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   Chapter 68 ADIEU TO THE PALACE

The Fair God; or, The Last of the 'Tzins: A Tale of the Conquest of Mexico By Lew Wallace Characters: 14177

Updated: 2017-12-01 00:02


At sunset a cold wind blew from the north, followed by a cloud which soon filled the valley with mist; soon the mist turned to rain; then the rain turned to night, and the night to deepest blackness.

The Christians, thinking only of escape from the city, saw the change of weather with sinking hearts. With one voice they had chosen the night as most favorable for the movement, but they had in mind then a semi-darkness warmed by south winds and brilliant with stars; not a time like this so unexpectedly come upon them,-tempest added to gloom, icy wind splashing the earth with icy water.

Under the walls the sentinels cowered shivering and listening and, as is the habit of wanderers surrounded by discomforts and miseries, musing of their homes so far away, and of the path thither; on the land so beset, on the sea so viewless. Recalled to present duty, they saw nothing but the fires of the nearest temple faintly iridescent, and heard only the moans of the blast and the pattering of the rain, always so in harmony with the spirit when it is oppressed by loneliness and danger.

Meantime, the final preparation for retreat went on with the completeness of discipline.

About the close of the second watch of the night, Cortes, with his personal attendants,-page, equerry, and secretaries,-left his chamber and proceeded to the eastern gate, where he could best receive reports, and assure himself, as the divisions filed past him, that the column was formed as he had ordered. The superstructure of the gate offered him shelter; but he stood out, bridle in hand, his back to the storm. There he waited, grimly silent, absorbed in reflections gloomy as the night itself.

Everything incident to the preparation which required light had been done before the day expired; outside the house, therefore, there was not a spark to betray the movement to the enemy; in fact, nothing to betray it except the beat of horses' hoofs and the rumble of gun-carriages, and they were nigh drowned by the tempest. If the saints would but help him clear of the streets of the city, would help him to the causeway even, without bringing the infidels upon him, sword and lance would win the rest: so the leader prayed and trusted the while he waited.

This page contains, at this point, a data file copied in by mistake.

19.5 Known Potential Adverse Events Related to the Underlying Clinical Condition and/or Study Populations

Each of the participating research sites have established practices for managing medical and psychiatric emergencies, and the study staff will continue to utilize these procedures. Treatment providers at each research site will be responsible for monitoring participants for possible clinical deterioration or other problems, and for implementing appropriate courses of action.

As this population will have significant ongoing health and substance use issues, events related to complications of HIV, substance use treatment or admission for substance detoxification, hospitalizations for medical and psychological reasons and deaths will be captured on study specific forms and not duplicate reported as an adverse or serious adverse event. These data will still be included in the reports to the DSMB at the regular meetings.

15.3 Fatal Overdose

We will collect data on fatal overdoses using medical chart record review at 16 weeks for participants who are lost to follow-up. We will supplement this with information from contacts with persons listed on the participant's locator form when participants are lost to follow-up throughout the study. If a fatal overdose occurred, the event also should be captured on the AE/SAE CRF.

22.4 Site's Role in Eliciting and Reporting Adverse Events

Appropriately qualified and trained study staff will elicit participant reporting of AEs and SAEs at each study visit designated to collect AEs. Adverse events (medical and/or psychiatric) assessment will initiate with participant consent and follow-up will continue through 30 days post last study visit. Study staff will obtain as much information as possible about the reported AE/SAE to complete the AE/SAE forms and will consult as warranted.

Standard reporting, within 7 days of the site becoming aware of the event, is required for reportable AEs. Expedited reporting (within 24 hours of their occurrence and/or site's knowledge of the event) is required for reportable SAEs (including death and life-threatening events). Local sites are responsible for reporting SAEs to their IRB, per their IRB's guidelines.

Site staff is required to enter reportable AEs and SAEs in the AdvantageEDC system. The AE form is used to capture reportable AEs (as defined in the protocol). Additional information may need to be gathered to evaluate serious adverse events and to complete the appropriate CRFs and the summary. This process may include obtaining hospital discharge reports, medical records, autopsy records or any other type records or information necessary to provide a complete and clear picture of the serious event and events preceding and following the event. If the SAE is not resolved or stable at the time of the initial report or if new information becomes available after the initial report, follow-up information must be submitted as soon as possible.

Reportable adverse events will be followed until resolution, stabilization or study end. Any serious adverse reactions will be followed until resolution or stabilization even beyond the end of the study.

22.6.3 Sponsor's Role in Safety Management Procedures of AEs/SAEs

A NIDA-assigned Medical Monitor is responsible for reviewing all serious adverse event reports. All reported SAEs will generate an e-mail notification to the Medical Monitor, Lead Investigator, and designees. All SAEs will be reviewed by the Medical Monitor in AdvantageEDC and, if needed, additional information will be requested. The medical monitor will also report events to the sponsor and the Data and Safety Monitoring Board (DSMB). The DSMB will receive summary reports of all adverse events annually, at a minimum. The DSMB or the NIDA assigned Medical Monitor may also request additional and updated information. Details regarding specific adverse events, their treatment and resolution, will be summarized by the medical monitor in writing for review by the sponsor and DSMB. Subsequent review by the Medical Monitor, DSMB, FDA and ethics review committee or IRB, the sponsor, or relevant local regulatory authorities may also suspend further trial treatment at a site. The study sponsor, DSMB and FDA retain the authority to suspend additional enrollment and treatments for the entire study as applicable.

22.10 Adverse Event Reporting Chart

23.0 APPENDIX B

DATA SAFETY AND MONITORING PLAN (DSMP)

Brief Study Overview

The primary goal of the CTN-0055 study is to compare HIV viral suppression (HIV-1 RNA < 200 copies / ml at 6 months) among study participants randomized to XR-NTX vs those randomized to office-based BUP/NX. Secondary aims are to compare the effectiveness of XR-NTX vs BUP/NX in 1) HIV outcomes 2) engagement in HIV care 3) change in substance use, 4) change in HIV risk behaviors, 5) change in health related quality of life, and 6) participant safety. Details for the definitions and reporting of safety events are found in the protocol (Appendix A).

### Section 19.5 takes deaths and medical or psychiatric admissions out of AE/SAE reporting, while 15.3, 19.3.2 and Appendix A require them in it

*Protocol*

"My son, is it thou?" asked a man, close at his side.

He turned quickly, and replied, "Father Bartolomé! Welcome! What dost thou bring?"

"Report of the sick and wounded."

"I remember, I remember! Of all this bad business, by my conscience! no part so troubled me as to say what should be done with them. At the last moment thou wert good enough to take the task upon thyself. Speak: what did thy judgment dictate? What did thy conscience permit?"

The good man arranged his hood, the better to shield his face from the rain, and answered,-

"Of the Christians, all who are able will take their places in the line; the very sick will be borne by Tlascalans; the litters are ready for them."

"Very well," said Cortes.

"The Tlascalans-"

"Cierto, there the trouble began!" and Cortes laid his hand heavily on the priest's shoulder. "Three hundred and more of them too weak to rise from the straw, which yet hath not kept their bones from bruising the stony floor! Good heart, what didst thou with them?"

"They are dead."

"Mother of God! Didst thou kill them?" Cortes griped the shoulder until Olmedo groaned. "Didst thou kill them?"

The father shook himself loose, saying, "There is no blood on my hands. The Holy Mother came to my help; and this was the way. Remembrance of the love of Christ forbade the leaving one Christian behind; but the heathen born had no such appeal; they must be left,-necessity said so. I could not kill them. By priestly office, I could prepare them for death; and so I went from man to man with holy formula and sacramental wafer. The caciques were with me the while, and when I had concluded, they spoke some words to the sufferers: then I saw what never Christian saw before. Hardly wilt thou believe me, but, Se?or, I beheld the poor wretches, with smiles, bare their breasts, and the chiefs begin and thrust their javelins into the hearts of all there lying."

An exclamation of horror burst from Cortes,-

"'Twas murder, murder! What didst thou?"

Olmedo replied quickly, "Trust me, my son, I rushed in, and stayed the work until the victims themselves prayed the chiefs to go on. Not even then did I give over my efforts,-not until they made me understand the purpose of the butchery."

"And that? Haste thee, father. What thou tellest will stagger Christendom!"